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Shrewlandlord

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Posts: 4
Reply with quote  #16 
Hi all,

I and my husband are first time landlord, who would like to seek for advice on how to select best tenants. We listed our house for $1,250/month. We got recently 2 applicants:

1. A Grandmom, whose score is 88 over 100 (good), income $60,000 a year, own a house but plan to rent out. Applied with her 30 yrs old daughter, score zero, her W2 shows she earns $25,000 a year . They are willing to pay 2 months extra plus one month deposit. But the daughter is not qualified.

2. A single mom, 27 yrs old, out of state (we are in Texas), score 90 (very good), her income is $24,000 a year ((plus $19,000 benefit, I guess childs-upport??). But, her employer has same address as hers on her driver license.

Please advise which tenant should I pick from. I searched the 1st applicant home address, and it shows the mom bought it 20 yrs ago and is still the owner. It shows like big family is living there.

I have to get back to the 1st applicant by end of today. Please help.
Thank you so much.
ahkenaten

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Posts: 156
Reply with quote  #17 
What makes up your score system? What specifically disqualifies the daughter of option 1?

In my system, the single mom wouldn't pass any score because her main income (I don't count benefits) would not be enough to afford a $1250/month house when utilities, food, car insurance (car payments), and the cost of being a single mom are factored in.

Are these two your only choices? If it's possible to continue the rent out process to find more applicants, I would suggest you do so. Never hurts to have more candidates.
Shrewlandlord

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Posts: 4
Reply with quote  #18 
The daughter in option 1 has a credit score of zero (we use National Tenant Network screening service), and her income is just $25,000 a year. The report says rejecting her.

The single mom in option 2 has very good credit, the benefit she got turn out that she got $59,000 life insurance plus monthly $1,600 from her dad's pension (he passed away Jun last year). But she also quit her job Aug last year (after getting the money from her dad, I guess). She did give me a 2014 W2 of only the income from company she quit, and a letter from employer who has same address as hers on driver license. That's why I have a feeling she does not have a "real" job right now. This single mom asked me to start the lease next month although she will pay the deposit and first rent now.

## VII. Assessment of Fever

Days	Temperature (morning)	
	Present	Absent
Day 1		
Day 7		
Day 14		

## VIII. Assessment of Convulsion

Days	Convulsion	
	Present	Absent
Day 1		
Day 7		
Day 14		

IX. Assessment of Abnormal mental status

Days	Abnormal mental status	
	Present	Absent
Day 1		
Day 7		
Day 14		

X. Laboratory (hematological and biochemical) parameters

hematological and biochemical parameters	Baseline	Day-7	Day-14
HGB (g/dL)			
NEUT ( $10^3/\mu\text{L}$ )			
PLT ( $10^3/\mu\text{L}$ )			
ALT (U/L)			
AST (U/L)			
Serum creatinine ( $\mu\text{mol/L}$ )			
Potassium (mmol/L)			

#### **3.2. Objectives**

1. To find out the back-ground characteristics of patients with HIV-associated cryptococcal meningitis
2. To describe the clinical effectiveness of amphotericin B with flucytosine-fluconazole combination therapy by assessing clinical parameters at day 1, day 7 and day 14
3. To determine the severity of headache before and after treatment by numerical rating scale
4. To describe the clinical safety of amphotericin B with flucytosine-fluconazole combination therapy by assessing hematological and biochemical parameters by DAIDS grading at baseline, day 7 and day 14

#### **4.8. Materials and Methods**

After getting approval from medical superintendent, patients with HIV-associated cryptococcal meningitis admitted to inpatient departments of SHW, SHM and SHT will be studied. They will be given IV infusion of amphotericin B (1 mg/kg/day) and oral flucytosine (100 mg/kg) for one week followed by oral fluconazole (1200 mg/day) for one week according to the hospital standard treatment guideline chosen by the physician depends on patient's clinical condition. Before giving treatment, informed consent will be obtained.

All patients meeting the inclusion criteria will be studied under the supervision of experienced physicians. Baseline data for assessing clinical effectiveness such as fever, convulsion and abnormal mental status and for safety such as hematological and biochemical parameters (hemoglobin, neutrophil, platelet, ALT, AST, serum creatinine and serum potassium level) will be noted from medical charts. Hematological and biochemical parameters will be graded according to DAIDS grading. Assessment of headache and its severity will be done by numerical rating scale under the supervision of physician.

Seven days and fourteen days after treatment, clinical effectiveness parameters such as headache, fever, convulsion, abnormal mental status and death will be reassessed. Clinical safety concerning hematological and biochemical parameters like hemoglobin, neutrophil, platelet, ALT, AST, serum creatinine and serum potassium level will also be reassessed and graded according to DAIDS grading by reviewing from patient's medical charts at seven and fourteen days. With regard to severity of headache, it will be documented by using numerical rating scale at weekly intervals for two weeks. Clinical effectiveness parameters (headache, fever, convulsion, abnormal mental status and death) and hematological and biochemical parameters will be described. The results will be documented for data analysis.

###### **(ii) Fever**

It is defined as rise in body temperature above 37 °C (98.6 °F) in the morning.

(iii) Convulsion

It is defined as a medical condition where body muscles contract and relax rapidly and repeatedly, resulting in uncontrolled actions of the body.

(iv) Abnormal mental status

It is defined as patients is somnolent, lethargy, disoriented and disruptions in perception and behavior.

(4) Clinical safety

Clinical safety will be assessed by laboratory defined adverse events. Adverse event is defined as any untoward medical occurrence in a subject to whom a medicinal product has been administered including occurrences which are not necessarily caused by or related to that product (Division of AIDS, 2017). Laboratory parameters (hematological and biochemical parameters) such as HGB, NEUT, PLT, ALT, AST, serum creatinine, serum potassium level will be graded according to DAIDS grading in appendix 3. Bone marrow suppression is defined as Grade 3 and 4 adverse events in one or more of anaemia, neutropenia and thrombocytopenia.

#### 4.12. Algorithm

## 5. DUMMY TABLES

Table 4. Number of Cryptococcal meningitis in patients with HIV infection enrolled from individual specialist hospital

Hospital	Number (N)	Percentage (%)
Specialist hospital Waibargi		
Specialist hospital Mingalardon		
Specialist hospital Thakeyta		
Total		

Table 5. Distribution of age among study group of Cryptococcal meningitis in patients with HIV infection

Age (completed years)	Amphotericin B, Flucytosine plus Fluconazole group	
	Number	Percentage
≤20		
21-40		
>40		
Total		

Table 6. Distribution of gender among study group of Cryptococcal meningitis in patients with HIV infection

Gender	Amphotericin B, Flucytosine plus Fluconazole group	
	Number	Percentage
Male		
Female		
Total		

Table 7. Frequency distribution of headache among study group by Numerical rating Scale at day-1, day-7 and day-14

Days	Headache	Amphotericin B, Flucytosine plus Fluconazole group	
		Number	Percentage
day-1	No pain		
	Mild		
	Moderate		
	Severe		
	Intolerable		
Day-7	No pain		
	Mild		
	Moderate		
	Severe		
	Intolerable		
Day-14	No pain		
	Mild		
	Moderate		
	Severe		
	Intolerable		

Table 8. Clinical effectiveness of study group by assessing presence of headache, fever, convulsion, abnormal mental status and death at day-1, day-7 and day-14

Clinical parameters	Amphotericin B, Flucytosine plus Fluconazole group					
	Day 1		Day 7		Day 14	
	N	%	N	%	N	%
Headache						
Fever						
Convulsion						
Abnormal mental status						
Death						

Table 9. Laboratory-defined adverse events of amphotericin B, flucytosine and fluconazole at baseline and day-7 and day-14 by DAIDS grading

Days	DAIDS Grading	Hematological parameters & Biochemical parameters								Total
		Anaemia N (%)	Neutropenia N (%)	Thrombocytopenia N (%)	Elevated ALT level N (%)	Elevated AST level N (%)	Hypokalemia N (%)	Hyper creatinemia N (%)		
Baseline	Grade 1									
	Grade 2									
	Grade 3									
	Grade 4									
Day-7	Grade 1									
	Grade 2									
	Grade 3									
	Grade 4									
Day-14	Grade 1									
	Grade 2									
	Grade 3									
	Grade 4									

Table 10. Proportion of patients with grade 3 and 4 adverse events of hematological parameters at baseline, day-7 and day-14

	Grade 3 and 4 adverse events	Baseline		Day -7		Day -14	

Yes, we are still showing the house now.
I have a feeling even when we continue to show the house, we will get another applicant with another "issues".
I already turned down one applicant due to income problem, not tell the truth in application (I don't want to say lie).
ahkenaten

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Posts: 156
Reply with quote  #19 
If you absolutely have to pick between these two, I would go with option 1 and put both the grandmother and daughter on the lease. The grandmother might simply be trying to get rid of her daughter by putting her up in your place using her own name. She may know that no one would rent to her daughter with that credit score, which also means that the grandmother may not even live there once the lease is signed.

Personally, I would reject both of them. Since it's the beginning of the month, I would wait a little longer and hope for better prospects... maybe even reduce the rent by $25 if you're not getting enough applicants. A prospective tenant will always have an issue (no one's perfect). But those options just look like too much trouble to me. So that's what I would do... but I know how difficult it is to have an empty apartment and paying the mortgage. Hopefully things will work out for you.
Shrewlandlord

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Posts: 4
Reply with quote  #20 
Thank you so much for your advice, ahkenaten. We eventually go with option 1. We signed the lease today with 2 months security deposit, and will hand the keys this evening. Wish me luck, lol! [smile]
ahkenaten

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Posts: 156
Reply with quote  #21 
Keep us posted! Would be nice if it worked out
NoNonsenseLandlord

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Posts: 178
Reply with quote  #22 
What is the rent you are asking?  How many bedrooms?

Make sure applicants have 3.5x (or more) of the rent in income.  Do not forget to look at criminal records too.

The #2 candidate will be trouble.

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Shrewlandlord

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Posts: 4
Reply with quote  #23 
Hi, just an update. So far, everything goes well with the tenant, she paid rent on time every month. She asked for a couple of repairs but they are fair because we knew those problems with the house before. So, we got them fixed. No complaint so far, but let see [biggrin]
ahkenaten

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Posts: 156
Reply with quote  #24 
That's good news. The real test will be 6 months to a year from now, but this is a good start nonetheless
People_Locator2015

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Posts: 15
Reply with quote  #25 
Quote: